Pelvic organ prolapse occurs when pelvic organs like the bladder, uterus, or rectum fall from their healthy positions and drop down outside of the body through the vaginal opening. Pelvic organs may fall out of place due to weakened pelvic muscles and tissues that can be caused by experiences like vaginal childbirth. Depending on the type of pelvic organ prolapse that you are diagnosed with, the treatment may differ.
Bladder Prolapse (Cystocle)
Bladder prolapse - also known an Cystocle (“cele” is the medical term for prolapse) - is the most common type of prolapse that women suffer. As the name suggests, cystocle is when the bladder falls down and outside of the vagina. As with all types of prolapse, this can cause pain and discomfort as the dropped bladder puts pressure and pulls on surrounding pelvic organs, muscles, and tissues.
Rectum Prolapse (Rectocele)
A rectocele occurs when the rectum falls into the back wall of the vagina causing a bulge towards or outside of the vaginal opening. This happens when the tissue area (rectovaginal septum) between the rectum and the vagina is too thin or weak to support the rectum. Women with rectocele may experience constipation or other difficulties with bowel movements. Depending on the severity of the condition, some women can only empty their bowels by pushing the rectum that has fallen into the vagina back into place by hand.
A dropped uterus is also known as uterine prolapse. It is also a result of weak or loose pelvic structures that are unable to hold and support the uterus. The uterus falls down into the vagina, which pulls on ligaments, causing pain. As the uterine prolapse worsens, the uterus will slowly fall out of the body through the vaginal opening. This can also be accompanied by pain and bleeding.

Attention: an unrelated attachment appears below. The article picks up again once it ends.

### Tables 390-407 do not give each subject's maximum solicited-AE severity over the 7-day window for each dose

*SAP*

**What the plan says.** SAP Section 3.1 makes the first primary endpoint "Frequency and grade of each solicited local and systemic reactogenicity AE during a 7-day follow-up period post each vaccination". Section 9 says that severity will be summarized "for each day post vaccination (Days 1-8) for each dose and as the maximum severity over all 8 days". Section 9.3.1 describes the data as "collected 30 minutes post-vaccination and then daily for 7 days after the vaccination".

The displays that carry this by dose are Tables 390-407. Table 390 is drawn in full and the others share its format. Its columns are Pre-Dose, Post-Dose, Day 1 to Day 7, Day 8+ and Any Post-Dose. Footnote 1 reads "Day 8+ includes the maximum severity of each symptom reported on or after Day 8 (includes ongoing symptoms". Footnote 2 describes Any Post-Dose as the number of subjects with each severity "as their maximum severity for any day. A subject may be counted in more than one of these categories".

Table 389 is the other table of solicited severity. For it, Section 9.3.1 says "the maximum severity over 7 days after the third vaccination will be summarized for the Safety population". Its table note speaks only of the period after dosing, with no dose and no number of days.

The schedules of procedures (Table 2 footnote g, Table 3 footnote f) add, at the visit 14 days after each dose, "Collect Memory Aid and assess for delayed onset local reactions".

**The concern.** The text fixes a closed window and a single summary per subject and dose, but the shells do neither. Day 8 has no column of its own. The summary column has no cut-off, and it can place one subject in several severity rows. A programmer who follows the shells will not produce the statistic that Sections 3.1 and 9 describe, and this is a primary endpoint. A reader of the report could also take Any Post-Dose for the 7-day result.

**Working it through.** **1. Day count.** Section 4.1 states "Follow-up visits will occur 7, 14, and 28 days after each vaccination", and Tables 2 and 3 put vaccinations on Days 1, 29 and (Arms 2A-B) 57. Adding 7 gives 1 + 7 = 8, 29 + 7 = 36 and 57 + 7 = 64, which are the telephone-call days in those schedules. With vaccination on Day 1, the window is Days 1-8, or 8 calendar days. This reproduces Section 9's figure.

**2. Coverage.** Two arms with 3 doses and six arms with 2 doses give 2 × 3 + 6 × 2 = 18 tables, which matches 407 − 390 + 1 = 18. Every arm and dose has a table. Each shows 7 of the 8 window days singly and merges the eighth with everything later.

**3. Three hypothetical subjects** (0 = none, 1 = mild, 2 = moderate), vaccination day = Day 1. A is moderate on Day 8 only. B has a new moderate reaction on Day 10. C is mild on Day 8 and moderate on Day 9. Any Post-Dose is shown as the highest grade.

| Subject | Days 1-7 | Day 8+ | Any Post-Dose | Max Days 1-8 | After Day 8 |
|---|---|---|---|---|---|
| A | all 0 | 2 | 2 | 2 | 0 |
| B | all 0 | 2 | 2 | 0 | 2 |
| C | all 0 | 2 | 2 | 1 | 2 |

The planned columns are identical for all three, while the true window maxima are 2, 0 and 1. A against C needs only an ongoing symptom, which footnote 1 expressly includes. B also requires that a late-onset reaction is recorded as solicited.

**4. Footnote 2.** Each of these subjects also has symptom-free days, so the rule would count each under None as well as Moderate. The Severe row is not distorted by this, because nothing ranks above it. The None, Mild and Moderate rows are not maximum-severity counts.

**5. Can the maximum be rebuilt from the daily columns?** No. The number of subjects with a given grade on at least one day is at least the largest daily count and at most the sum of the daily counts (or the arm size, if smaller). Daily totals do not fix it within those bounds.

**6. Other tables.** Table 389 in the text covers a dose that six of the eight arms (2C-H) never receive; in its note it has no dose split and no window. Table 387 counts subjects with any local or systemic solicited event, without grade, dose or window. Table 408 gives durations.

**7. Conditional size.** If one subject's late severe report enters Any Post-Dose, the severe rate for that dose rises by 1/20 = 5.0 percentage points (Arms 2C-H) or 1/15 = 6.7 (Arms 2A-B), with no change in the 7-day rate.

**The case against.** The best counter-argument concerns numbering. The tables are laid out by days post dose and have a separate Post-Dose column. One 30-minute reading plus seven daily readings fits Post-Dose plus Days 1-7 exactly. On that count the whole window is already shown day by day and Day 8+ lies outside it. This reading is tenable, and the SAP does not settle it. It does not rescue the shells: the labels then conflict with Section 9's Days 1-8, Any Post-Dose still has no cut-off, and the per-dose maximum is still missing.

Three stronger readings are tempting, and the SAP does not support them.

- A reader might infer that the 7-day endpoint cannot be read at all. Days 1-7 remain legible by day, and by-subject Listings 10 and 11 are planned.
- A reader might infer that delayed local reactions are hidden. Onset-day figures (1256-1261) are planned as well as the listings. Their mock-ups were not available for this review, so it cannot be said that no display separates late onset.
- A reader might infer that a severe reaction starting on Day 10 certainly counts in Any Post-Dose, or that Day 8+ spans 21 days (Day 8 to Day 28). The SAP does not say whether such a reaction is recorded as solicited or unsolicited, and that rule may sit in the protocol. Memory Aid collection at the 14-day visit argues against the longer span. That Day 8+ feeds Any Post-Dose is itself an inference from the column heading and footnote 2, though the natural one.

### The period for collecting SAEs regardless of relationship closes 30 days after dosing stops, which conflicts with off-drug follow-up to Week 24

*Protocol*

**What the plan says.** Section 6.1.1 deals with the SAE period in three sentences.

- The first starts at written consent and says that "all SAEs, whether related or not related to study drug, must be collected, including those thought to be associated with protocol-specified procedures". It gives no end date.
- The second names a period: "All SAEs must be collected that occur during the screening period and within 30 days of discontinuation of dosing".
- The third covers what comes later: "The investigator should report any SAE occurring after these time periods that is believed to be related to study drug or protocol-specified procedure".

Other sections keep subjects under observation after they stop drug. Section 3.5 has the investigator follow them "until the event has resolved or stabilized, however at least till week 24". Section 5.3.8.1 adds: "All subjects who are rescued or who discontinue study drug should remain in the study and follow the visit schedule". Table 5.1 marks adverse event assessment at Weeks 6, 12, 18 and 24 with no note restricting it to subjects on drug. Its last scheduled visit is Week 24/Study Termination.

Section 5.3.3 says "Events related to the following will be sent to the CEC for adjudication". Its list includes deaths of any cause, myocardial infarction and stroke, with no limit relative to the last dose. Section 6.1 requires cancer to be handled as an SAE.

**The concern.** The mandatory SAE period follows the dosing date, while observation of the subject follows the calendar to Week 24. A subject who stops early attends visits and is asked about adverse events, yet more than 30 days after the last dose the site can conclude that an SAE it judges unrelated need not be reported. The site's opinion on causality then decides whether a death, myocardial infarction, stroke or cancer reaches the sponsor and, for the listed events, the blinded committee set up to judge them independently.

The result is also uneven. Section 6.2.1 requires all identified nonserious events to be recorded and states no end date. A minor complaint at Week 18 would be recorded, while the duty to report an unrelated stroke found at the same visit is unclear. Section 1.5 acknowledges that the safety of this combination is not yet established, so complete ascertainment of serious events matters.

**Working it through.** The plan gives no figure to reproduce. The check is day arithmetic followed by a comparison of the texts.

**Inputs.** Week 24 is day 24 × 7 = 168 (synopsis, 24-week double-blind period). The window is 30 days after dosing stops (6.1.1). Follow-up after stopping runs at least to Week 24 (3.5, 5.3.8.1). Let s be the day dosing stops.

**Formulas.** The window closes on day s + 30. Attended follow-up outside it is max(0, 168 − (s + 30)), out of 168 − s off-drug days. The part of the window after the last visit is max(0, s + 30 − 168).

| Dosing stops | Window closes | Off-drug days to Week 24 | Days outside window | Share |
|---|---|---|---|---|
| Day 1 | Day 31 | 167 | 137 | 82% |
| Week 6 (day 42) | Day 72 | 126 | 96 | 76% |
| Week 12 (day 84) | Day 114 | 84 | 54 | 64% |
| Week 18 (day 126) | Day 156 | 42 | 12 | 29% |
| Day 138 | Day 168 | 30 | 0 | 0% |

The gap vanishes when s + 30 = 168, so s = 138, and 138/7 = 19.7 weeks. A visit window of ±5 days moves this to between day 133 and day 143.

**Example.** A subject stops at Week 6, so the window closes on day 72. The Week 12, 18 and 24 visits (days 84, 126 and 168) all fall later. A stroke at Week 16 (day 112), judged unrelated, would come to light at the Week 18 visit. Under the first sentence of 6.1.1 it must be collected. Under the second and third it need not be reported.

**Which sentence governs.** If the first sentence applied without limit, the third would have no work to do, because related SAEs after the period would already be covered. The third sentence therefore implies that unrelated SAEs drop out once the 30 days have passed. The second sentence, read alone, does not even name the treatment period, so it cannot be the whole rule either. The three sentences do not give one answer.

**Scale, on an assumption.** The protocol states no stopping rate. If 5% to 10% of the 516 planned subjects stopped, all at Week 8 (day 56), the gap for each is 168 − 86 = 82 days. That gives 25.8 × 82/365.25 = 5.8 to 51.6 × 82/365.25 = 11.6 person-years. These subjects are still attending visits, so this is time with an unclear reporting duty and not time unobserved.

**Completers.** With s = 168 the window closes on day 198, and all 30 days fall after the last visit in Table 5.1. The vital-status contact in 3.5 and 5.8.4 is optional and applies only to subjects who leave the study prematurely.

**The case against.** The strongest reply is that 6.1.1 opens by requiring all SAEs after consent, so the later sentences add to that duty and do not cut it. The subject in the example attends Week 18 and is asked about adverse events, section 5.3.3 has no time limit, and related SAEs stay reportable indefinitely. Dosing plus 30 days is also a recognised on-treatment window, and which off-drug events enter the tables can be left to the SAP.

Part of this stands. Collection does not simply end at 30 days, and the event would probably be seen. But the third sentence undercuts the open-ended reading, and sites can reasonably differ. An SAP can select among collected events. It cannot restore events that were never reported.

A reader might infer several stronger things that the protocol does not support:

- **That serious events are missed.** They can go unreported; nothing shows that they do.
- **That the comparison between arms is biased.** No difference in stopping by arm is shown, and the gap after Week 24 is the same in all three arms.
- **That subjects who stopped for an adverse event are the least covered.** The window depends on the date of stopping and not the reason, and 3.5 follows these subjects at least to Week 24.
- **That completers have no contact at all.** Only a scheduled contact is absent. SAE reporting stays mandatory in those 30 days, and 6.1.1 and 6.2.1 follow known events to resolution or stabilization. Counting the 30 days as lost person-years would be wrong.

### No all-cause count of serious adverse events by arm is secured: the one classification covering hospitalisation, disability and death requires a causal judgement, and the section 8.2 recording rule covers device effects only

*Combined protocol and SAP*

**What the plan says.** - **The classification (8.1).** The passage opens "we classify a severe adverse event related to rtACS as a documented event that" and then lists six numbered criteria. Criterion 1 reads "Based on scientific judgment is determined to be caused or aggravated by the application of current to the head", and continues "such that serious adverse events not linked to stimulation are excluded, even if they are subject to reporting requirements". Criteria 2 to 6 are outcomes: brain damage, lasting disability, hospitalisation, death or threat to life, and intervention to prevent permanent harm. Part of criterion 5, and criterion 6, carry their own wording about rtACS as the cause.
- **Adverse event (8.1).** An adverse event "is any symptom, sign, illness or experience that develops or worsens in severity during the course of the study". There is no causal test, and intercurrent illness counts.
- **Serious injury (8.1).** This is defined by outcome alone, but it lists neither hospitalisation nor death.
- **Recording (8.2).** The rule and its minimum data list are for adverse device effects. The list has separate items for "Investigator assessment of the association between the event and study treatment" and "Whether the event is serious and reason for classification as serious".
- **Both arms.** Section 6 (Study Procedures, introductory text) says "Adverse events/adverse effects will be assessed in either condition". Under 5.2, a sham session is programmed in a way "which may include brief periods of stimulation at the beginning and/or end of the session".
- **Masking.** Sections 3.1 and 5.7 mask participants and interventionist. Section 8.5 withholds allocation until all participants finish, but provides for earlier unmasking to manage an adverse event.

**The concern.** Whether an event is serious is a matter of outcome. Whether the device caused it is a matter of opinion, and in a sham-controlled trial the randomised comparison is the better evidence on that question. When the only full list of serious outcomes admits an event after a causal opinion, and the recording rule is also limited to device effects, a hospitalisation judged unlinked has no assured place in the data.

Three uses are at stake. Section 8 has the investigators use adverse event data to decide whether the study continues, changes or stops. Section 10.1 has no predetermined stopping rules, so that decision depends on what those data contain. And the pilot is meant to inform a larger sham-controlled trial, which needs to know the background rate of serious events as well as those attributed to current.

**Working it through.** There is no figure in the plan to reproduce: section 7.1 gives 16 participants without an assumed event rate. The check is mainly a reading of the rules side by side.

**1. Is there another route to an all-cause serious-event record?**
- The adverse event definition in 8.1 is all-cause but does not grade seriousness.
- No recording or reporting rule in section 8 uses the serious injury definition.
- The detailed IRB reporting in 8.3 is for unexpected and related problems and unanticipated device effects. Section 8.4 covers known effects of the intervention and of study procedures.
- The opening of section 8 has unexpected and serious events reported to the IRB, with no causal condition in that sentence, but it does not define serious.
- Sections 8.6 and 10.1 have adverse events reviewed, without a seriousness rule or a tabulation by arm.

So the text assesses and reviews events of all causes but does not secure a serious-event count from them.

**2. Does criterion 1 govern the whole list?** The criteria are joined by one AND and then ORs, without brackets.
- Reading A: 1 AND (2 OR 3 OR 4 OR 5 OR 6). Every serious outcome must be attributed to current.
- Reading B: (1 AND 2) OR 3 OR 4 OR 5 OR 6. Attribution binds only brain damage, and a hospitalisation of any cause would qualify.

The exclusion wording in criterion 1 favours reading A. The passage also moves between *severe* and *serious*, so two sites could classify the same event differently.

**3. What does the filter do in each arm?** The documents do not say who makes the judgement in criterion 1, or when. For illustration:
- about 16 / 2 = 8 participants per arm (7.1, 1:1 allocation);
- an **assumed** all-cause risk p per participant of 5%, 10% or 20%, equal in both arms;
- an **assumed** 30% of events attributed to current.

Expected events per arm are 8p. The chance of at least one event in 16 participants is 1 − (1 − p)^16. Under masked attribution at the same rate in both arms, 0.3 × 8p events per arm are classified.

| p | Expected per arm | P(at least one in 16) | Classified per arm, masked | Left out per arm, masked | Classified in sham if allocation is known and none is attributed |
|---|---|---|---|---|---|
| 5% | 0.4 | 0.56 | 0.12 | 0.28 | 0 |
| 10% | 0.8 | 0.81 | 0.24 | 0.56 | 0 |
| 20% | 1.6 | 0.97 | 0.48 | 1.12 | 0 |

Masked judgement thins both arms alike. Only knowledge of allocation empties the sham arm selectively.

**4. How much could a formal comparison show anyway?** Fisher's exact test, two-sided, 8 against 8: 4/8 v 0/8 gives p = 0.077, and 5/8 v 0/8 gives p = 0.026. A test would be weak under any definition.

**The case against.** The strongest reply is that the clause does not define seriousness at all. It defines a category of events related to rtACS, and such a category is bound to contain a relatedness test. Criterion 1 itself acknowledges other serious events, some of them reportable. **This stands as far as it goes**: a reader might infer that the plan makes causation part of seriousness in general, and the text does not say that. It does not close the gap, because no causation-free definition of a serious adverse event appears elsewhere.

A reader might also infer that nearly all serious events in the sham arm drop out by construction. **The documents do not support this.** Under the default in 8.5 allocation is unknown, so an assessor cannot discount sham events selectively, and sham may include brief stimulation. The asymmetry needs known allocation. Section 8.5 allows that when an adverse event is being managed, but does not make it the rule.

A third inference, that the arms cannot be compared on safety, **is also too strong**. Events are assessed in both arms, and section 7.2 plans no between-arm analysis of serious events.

Enterocele and Vaginal Vault Prolapse
Enterocele occurs when the tissue around the intestines or the small intestine itself descends into the pelvic cavity pressing against the back of the vaginal wall, which creates a bulge. Vaginal Vault Prolapse happens when the upper part of the vagina drops down into the vaginal canal or outside of the body. Women who have undergone a hysterectomy (complete or partial removal of the uterus) may experience this type of prolapse due to the loss of support from the uterus removal. Although a hysterectomy is not a deciding factor on whether women may have vaginal wall prolapse, it does put women at a higher risk to develop pelvic organ prolapse.
What to do if I have pelvic organ prolapse?
Once diagnosed with pelvic organ prolapse, it is important to take action right away to prevent it from getting worse. Leaving the prolapse alone will most likely cause it to worsen. It is also important to recognize other factors that can worsen the prolapse as well. For example, lifting or standing/walking for long periods of time. Learn more here.
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